Almost 50 Years Since Humanae Vitae: Statistics and Finality in Conception

[this was a piece drafted in 2008 when I had been publishing a series on Humanae Vitae.  I had not published this one yet–and now that we are heading toward 50 years since Humanae Vitae, I thought it might be good to get these going again.]

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There are a number of factors that effect the statistical probabilities for conception. Sometimes individuals have used statistics to undermine the Catholic teaching against contraception.  Usually the arguments claim that since there is not a direct causal relationship between the conjugal act and conception but rather only a “statistical” one, and contraception simply changes the statistical relationship, then in some circumstances contraception would be ok.  However, this is to fail to understand the nature of the statistical relationship of the conjugal act to conception along with the nature of the moral act involved in this relationship.  In this blog, I intend on developing the nature of statistics and its impact on understanding conception.

The Nature of Statistics

In general, the enriching intelligibility of statistics is centered upon ideal frequencies and rates. These ideal frequencies in turn are based upon the actualization of conjugate forms (events). In any given situation, events that take place do so with certain frequencies. One might say that every type of event has its ideal frequencies, and sometimes that ideal might be all but negligible, and other times it might be quite high. Part of what influences the particular ideal frequency depends upon the spatial and temporal framework, along with the particular ranges of events and their ideal frequencies that currently constitute that situation with its spatial-temporal boundaries. So, for example, one could ask what is the frequency of births. Now, that is meaningless until one starts to set spatial-temporal boundaries. For example, one could say births in a year, within the United States. In addition to the spatial-temporal boundaries, one should know something about the events within that spatial temporal boundary as well. If all that one wants is an actual frequency, then one would just need to count the actual births in a particular spatial-temporal set of boundaries, however, in order to get to ideal frequencies, more needs to be known.  There needs to be a move that grasps an intelligible rate that even abstracts from concrete space and time.

Lonergan notes that there are two ways to get to this ideal frequency (Chapter 2, INSIGHT);

  1. empirically from measure frequencies of events of certain types
  2. or from a knowledge of the given conjugate forms and their realization in events.

The first can be illustrated by the monk, Gregor Mendel, when he counted actual manifestations of traits in pea plants and their progeny. Notice that his starting point already set him in a direction that would allow him to abstract an ideal rate from mating events within concrete space and time (as a note, sometimes one does want to start with concrete space and time as part of the measure, but to reach full ideal frequencies, one needs to break from this so as to return to it with a concrete inference of statistical laws).  For example, he does not in the end ask “how often does one find rough or smooth seeds within a year in such and such a territory.”  Rather, he sets the boundary as another type of event rather than space and time, namely that boundary being the mating of pea plants.  The concrete location, such as Austria or Hungary, and the duration in the region is no longer of interest.  The parents of the seeds are the interest. And in the end, this leads him to some interesting correlations (namely genotype to phenotype–which is an explanatory definition–see ch. 1 of INSIGHT) The more actual frequencies he gathered, the more numbers began to converge on ideals (3:1, etc.).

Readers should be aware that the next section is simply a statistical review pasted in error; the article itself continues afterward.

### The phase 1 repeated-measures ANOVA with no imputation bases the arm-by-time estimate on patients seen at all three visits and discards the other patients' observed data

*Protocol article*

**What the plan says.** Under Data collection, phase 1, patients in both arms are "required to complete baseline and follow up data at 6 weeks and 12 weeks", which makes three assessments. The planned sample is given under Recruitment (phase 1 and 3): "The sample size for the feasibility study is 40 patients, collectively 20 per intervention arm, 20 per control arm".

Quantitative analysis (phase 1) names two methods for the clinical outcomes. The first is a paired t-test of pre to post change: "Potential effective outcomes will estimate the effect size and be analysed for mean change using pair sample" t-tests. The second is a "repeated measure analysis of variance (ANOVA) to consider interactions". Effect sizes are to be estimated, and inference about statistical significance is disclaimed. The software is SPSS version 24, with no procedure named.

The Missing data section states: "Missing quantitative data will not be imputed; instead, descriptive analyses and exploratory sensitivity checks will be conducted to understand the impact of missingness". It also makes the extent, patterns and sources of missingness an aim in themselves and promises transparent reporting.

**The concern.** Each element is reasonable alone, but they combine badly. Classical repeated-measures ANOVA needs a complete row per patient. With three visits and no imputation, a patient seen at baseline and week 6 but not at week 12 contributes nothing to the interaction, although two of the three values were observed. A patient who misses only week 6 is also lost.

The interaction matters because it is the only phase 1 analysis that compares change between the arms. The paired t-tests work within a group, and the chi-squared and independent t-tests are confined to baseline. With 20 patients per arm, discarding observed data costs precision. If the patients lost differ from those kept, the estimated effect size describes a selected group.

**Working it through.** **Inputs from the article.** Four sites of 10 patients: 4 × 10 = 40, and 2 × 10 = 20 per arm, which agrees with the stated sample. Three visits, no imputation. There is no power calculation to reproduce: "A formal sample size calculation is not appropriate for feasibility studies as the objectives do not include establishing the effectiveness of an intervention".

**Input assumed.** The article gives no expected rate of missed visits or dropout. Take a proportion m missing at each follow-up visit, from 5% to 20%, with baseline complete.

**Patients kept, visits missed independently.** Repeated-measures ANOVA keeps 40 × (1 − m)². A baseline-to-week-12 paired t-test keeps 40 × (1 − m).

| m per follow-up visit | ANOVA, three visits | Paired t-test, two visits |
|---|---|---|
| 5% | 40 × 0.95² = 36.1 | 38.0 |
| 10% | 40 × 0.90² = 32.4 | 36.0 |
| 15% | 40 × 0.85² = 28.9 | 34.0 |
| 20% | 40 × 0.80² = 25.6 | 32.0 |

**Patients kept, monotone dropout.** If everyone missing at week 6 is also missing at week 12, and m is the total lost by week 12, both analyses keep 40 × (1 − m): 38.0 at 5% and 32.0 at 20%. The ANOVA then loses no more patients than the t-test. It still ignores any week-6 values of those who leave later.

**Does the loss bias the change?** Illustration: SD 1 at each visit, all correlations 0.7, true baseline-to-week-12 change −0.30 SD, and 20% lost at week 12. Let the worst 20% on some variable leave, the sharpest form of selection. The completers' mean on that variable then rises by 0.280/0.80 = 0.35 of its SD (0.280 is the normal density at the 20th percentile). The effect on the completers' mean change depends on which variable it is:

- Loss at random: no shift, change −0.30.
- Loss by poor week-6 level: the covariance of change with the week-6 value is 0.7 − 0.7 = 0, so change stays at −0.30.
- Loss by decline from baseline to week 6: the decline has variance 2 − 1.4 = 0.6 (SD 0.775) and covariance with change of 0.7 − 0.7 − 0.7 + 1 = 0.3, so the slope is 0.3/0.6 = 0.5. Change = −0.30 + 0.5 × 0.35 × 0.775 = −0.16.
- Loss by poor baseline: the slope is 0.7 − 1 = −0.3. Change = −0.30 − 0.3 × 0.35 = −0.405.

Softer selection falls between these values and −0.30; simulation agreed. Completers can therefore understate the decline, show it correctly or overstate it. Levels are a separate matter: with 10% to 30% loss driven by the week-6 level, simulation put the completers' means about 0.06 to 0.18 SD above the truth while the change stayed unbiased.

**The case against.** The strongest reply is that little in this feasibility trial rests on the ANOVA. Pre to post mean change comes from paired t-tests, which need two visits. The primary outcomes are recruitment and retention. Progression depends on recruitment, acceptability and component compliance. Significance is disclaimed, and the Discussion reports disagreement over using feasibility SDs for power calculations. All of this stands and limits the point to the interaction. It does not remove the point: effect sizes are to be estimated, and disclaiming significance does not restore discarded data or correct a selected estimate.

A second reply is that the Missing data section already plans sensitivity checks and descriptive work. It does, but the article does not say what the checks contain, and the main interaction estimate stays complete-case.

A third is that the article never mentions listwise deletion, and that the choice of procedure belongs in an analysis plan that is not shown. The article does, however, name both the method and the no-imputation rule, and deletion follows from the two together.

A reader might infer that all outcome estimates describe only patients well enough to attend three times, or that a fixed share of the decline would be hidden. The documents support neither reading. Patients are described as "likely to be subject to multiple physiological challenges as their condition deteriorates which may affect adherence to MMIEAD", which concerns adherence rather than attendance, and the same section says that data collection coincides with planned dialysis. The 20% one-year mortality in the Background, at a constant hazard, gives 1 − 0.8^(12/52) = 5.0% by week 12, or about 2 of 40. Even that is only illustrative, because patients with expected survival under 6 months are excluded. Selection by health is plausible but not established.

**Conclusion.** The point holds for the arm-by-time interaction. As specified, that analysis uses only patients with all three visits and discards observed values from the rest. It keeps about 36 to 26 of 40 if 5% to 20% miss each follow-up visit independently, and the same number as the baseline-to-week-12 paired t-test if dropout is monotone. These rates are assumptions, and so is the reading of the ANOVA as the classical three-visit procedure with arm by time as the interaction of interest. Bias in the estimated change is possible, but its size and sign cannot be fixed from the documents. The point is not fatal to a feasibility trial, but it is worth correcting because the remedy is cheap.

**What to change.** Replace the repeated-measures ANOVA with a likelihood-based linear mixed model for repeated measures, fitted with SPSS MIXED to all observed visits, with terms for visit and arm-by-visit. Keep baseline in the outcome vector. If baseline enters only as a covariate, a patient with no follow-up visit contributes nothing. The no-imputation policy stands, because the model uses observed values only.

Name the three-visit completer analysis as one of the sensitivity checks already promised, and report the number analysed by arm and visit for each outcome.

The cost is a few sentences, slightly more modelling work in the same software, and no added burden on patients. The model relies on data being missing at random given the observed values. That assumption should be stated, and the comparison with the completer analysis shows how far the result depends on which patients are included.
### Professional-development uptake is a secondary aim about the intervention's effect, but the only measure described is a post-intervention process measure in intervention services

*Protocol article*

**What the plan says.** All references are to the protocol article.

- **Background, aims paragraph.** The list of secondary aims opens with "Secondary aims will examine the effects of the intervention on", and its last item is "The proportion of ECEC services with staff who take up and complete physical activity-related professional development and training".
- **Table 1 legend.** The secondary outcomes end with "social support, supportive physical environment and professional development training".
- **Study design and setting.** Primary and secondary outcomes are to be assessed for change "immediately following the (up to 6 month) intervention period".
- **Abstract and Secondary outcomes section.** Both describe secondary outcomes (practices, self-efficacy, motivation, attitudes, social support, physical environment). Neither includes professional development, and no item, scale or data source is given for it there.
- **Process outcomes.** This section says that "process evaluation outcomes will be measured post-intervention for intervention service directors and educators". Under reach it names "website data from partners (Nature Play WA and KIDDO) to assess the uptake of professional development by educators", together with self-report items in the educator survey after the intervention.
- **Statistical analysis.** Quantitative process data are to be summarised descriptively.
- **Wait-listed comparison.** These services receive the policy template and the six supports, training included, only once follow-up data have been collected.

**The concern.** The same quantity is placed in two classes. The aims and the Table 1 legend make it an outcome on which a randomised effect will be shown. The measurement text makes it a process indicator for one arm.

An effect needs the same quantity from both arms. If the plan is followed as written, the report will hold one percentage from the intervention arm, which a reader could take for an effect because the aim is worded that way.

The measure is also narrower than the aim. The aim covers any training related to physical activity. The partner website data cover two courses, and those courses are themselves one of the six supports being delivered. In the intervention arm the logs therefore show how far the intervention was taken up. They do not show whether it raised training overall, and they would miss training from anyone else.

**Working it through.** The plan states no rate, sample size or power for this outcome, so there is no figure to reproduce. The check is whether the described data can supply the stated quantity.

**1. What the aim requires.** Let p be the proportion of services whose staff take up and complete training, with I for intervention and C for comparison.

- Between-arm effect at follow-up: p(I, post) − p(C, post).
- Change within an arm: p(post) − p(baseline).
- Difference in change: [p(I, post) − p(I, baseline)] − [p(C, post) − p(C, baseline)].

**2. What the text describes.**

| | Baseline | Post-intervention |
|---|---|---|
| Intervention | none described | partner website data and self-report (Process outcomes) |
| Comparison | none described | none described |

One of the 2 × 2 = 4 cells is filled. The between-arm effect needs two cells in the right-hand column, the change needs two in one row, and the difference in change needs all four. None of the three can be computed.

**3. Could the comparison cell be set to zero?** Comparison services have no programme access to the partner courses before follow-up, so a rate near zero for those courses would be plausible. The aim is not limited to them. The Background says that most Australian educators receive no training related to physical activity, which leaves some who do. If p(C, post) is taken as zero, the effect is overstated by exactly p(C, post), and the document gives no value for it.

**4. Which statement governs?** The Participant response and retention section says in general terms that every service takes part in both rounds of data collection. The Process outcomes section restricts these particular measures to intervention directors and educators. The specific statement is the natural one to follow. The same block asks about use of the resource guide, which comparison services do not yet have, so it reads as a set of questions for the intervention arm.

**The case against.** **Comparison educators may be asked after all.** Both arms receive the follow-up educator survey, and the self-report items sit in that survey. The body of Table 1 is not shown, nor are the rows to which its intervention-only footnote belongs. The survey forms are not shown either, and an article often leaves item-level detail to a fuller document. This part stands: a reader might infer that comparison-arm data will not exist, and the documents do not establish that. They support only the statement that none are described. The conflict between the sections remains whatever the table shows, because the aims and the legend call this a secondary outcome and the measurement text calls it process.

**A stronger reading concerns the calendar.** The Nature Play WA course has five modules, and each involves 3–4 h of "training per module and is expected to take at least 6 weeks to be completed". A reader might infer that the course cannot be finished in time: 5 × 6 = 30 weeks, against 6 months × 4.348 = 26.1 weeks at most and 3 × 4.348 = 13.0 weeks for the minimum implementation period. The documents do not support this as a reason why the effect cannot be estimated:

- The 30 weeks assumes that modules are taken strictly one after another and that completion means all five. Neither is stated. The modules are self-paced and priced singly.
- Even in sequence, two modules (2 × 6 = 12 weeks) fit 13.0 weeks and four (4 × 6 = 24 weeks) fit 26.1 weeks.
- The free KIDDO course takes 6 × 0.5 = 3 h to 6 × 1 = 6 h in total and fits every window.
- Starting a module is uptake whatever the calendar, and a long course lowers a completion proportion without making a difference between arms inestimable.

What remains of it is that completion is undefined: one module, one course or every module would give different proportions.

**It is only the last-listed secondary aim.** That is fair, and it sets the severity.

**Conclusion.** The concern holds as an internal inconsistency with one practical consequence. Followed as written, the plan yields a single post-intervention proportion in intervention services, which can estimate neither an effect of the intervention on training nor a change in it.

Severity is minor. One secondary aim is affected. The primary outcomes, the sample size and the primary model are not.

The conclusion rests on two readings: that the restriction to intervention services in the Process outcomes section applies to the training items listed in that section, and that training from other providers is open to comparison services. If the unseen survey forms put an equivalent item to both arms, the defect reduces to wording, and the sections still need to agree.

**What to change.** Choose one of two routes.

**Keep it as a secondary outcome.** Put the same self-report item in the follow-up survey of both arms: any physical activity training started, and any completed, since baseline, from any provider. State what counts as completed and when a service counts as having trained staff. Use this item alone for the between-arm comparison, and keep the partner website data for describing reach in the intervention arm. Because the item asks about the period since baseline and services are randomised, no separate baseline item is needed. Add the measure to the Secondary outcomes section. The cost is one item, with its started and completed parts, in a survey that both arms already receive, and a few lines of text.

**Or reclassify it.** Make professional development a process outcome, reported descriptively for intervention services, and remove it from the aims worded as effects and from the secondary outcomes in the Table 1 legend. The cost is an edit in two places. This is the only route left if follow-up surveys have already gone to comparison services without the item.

The second is illustrated by flipping a coin. One knows ahead of time that in flipping a coin there are two outcomes, and unless one side is weighted more than the other, all things equal, the coin has a 50:50 chance of being heads or tails (notice that the concrete space and concrete time is present, but not part of the focus in this either).

One can make a similar move in genetics once the theory of dominant and recessive alleles developed. One can calculate the reason why their is a 3:1 ratio for certain traits when mating two heterozygote pea plants. Thus, if one knew the theory first, one could predict the ideal frequency prior to even counting frequencies. In the case of Mendel, it was the ideal frequencies which led to the theory, but the reverse can happen in science as well. One might just know that there are two possibilities when “something happens”, and thus be able to predict the statistical outcome.